New York man spent 18 years in prison for a murder he didn’t commit

Prison inmate-stock photo bsp photos

NEW YORK, NY – A New York man who spent the last 18 years in prison is the victim of mistaken identity and an overzealous police detective, according to Brooklyn District Attorney Eric Gonzalez.

Disctrict Attorney Gonzalez is now moving to vacate Sheldon Thomas’ conviction for murdering someone in East Flatbush in 2004.

Mr. Thomas, who has been imprisoned for more than 18 years, will also be freed after the DA requests that the indictment be dismissed.

It turns out a witness identified a different person with the same name as the defendant, which led to his arrest – a mistake that was initially concealed but then explained away in court.

“We must strive to ensure fairness and integrity in every case and have the courage to correct mistakes of the past. That is what we are doing in this case, where an extensive reinvestigation by my Conviction Review Unit revealed that it was compromised from the very start by grave errors and lack of probable cause to arrest Mr. Thomas,” District Attorney Gonzalez said. “He was further deprived of his due process rights when the prosecution proceeded even after the erroneous identification came to light, making his conviction fundamentally unfair. I am determined to continue doing this critical work whenever we discover a questionable conviction in Brooklyn.”

According to court records, on December 24, 2004, in East Flatbush, Brooklyn, three alleged gang members, including Thomas, were charged with killing Anderson Bercy, 14, and wounding another person.

“The evidence indicated that two guns were used and that the shooters were inside a white car. A witness initially identified two men she knew, who did not include defendant Thomas, as being inside the car,” Gonzalez said. “A case detective requested that the defendant’s prior arrest be unsealed so that his picture could be used in a photo array (the defendant was pointing an inoperable gun at police officers and resisting arrest in that prior case).”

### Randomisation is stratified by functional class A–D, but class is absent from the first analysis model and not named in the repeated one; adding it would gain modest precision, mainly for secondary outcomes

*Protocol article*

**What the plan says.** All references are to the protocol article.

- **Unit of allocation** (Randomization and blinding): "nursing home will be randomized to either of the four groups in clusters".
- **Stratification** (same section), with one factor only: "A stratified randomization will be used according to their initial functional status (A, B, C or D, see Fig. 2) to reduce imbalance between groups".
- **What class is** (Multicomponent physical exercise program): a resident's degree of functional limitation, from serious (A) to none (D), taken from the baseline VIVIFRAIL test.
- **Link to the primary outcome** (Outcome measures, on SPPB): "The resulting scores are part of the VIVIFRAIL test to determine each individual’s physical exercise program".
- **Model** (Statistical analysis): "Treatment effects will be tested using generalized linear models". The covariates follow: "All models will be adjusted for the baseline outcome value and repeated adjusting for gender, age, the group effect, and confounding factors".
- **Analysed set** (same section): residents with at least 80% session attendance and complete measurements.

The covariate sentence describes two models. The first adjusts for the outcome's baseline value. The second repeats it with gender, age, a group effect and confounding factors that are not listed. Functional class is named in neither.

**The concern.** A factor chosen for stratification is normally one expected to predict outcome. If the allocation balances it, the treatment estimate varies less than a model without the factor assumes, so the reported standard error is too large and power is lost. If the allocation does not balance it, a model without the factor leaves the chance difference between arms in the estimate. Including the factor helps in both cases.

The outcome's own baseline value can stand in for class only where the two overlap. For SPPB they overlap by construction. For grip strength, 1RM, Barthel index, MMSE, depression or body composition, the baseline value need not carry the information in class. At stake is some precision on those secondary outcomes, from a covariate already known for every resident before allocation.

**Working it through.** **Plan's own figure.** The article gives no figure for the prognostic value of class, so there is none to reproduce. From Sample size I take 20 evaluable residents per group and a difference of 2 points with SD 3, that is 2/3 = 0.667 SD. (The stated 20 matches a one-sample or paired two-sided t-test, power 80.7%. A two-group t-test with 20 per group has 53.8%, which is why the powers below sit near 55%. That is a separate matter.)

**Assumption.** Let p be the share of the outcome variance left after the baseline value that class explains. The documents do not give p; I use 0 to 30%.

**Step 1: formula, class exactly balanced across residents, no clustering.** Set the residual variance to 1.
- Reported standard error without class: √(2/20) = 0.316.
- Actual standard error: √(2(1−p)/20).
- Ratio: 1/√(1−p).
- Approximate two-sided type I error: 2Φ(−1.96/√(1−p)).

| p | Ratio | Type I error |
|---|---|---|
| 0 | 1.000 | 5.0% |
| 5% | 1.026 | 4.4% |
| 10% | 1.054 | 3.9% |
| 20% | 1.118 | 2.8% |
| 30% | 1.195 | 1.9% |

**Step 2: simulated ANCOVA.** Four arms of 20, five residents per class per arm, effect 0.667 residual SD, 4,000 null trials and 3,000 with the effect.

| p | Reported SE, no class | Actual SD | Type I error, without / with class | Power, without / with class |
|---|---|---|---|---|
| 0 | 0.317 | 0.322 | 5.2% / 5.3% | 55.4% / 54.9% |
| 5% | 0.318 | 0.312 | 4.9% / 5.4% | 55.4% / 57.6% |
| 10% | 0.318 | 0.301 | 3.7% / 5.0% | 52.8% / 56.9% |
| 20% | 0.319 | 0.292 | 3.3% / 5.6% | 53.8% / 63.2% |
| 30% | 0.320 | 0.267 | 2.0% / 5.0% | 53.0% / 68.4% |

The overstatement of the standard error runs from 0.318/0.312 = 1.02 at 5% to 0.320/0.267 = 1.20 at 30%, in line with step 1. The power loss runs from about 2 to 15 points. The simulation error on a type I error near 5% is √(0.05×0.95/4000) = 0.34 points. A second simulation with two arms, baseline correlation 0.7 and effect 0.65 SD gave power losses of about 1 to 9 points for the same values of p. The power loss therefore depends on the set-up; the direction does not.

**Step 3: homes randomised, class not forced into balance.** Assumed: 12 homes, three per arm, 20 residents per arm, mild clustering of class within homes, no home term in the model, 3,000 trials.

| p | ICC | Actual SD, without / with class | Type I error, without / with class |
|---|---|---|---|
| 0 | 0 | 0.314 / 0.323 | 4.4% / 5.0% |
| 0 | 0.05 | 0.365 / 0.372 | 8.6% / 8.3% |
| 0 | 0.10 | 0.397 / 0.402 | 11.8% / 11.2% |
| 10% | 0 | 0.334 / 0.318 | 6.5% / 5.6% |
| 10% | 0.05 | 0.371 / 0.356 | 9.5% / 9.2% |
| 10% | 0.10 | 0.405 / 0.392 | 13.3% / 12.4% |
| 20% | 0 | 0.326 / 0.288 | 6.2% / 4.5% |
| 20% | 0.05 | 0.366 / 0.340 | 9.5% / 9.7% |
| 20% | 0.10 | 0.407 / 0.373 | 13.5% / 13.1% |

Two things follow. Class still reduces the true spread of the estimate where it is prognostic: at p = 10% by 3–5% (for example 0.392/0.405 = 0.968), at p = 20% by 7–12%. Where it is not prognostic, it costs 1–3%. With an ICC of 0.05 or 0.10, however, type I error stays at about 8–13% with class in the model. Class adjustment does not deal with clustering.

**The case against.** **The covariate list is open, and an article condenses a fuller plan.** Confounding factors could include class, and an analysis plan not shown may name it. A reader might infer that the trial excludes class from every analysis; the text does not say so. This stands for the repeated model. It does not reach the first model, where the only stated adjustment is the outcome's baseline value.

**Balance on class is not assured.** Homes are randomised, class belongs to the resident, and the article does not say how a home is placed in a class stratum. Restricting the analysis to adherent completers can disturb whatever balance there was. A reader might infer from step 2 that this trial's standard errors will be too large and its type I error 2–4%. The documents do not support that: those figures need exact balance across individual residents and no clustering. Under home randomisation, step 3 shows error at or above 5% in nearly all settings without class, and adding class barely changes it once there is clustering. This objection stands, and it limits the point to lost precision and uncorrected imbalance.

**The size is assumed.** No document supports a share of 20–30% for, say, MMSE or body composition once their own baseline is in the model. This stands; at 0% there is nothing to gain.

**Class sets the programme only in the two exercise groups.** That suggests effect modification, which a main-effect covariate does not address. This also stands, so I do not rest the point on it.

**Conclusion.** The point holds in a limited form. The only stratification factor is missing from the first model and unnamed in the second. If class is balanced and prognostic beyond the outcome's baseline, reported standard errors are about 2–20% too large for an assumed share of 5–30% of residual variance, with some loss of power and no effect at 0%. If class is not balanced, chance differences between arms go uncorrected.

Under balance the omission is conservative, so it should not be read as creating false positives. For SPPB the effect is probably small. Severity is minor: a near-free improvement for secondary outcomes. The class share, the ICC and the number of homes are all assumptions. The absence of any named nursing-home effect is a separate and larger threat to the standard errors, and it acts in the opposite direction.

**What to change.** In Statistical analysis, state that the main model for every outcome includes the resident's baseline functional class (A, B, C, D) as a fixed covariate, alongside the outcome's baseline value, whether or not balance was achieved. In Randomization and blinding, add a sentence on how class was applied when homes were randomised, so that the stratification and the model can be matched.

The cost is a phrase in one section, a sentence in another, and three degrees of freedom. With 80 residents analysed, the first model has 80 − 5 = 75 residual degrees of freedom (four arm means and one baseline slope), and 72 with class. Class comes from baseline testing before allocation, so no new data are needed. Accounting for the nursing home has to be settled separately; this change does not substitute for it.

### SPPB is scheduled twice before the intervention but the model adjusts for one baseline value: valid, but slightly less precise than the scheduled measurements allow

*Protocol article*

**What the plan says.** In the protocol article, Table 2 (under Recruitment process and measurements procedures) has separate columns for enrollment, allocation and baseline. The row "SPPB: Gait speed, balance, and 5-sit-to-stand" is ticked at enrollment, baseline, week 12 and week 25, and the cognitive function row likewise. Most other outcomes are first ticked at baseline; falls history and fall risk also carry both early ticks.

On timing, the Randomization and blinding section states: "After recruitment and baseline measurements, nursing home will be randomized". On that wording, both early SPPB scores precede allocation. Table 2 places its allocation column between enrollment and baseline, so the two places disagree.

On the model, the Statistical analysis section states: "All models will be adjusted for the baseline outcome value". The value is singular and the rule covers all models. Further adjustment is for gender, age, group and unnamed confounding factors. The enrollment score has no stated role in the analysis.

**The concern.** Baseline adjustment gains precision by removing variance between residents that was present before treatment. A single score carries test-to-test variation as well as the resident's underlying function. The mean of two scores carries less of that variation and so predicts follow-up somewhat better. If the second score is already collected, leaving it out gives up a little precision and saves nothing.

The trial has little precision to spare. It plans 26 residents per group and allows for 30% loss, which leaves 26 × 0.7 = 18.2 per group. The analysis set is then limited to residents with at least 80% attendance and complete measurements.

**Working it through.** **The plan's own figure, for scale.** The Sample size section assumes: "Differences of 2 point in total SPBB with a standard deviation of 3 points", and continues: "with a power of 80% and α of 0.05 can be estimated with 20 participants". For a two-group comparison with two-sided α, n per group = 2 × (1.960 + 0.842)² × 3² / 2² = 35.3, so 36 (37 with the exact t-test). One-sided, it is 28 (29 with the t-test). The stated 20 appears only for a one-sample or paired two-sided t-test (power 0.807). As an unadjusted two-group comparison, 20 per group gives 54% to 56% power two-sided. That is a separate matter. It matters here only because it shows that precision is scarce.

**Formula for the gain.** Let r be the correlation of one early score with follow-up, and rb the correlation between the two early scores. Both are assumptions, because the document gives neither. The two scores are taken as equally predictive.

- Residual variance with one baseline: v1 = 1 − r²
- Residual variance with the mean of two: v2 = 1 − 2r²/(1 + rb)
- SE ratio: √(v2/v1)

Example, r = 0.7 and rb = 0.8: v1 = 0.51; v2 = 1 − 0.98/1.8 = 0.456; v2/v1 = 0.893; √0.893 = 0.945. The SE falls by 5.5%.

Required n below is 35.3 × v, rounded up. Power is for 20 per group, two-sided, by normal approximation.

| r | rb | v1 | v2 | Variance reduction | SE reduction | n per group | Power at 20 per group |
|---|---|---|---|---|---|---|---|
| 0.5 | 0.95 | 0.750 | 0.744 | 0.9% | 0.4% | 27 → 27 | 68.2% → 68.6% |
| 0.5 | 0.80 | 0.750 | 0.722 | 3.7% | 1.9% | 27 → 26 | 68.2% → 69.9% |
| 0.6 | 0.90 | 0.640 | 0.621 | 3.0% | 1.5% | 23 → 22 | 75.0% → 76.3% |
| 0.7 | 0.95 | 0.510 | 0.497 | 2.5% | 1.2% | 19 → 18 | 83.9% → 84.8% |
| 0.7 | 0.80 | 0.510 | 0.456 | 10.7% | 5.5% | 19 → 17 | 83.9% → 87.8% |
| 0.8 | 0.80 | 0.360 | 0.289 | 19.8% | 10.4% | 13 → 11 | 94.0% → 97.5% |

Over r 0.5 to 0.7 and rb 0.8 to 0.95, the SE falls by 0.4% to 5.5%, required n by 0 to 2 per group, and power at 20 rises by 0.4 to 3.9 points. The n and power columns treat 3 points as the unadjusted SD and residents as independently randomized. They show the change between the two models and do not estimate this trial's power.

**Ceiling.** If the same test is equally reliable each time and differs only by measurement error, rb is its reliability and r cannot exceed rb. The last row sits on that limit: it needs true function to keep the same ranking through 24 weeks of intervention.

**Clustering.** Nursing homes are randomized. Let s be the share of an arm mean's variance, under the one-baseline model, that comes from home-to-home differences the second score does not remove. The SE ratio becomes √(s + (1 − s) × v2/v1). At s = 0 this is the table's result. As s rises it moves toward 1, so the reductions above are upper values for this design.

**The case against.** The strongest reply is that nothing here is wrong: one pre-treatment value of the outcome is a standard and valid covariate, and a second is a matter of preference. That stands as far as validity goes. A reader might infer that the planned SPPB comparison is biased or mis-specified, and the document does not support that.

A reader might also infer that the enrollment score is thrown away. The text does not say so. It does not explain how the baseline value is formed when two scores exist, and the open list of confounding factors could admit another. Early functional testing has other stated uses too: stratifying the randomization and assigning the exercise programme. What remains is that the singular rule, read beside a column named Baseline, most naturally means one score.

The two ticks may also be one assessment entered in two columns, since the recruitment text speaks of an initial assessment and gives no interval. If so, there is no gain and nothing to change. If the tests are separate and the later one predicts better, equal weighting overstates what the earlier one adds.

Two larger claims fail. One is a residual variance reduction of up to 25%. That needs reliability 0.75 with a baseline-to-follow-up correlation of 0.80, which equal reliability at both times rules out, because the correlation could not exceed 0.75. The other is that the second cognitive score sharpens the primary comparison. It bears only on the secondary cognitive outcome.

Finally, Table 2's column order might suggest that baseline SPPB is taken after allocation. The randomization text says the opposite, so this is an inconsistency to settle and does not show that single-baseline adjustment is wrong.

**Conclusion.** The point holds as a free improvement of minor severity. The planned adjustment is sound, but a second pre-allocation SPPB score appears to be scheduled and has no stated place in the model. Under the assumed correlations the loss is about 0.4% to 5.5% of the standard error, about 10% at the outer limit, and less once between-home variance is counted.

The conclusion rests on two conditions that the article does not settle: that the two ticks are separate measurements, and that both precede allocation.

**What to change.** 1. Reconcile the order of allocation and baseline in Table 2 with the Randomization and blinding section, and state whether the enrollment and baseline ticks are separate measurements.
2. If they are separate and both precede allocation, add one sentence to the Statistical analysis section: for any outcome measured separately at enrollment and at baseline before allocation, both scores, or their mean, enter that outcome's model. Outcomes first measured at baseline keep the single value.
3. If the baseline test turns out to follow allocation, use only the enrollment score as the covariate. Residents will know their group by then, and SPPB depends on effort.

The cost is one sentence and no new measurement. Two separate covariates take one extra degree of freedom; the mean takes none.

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Detectives obtained a photo of another Sheldon Thomas from a police database before completing that request.

Witnesses identified the wrong Thomas as being in the car with 90 percent certainty after they showed them an array with that photo. The detectives arrested the defendant based on her identification, but not at the address of the Sheldon Thomas whose photo the witness identified.

It wasn’t until a pretrial hearing in June 2006 that the array identification of the wrong Thomas came to light.

After initially identifying the defendant as Thomas in the photo array and testifying that he had never seen him before the arrest, Detective Robert Reedy, on cross examination, admitted that he falsely testified and the defendant was not in the array.

Another detective testified for the first time that the defendant got on their radar based on an anonymous tip and also conceded that, when questioned a few days after the murder, the defendant had told them that it wasn’t him in the photo array.

Despite these revelations, the judge found probable cause to arrest Thomas based on “verified information from unknown callers” and the fact that he resembled the other Thomas from the photo array.

Then-retired Det. Reedy was later disciplined following an investigation by the Internal Affairs Bureau.

Thomas was convicted and sentenced to 25 years to life in prison.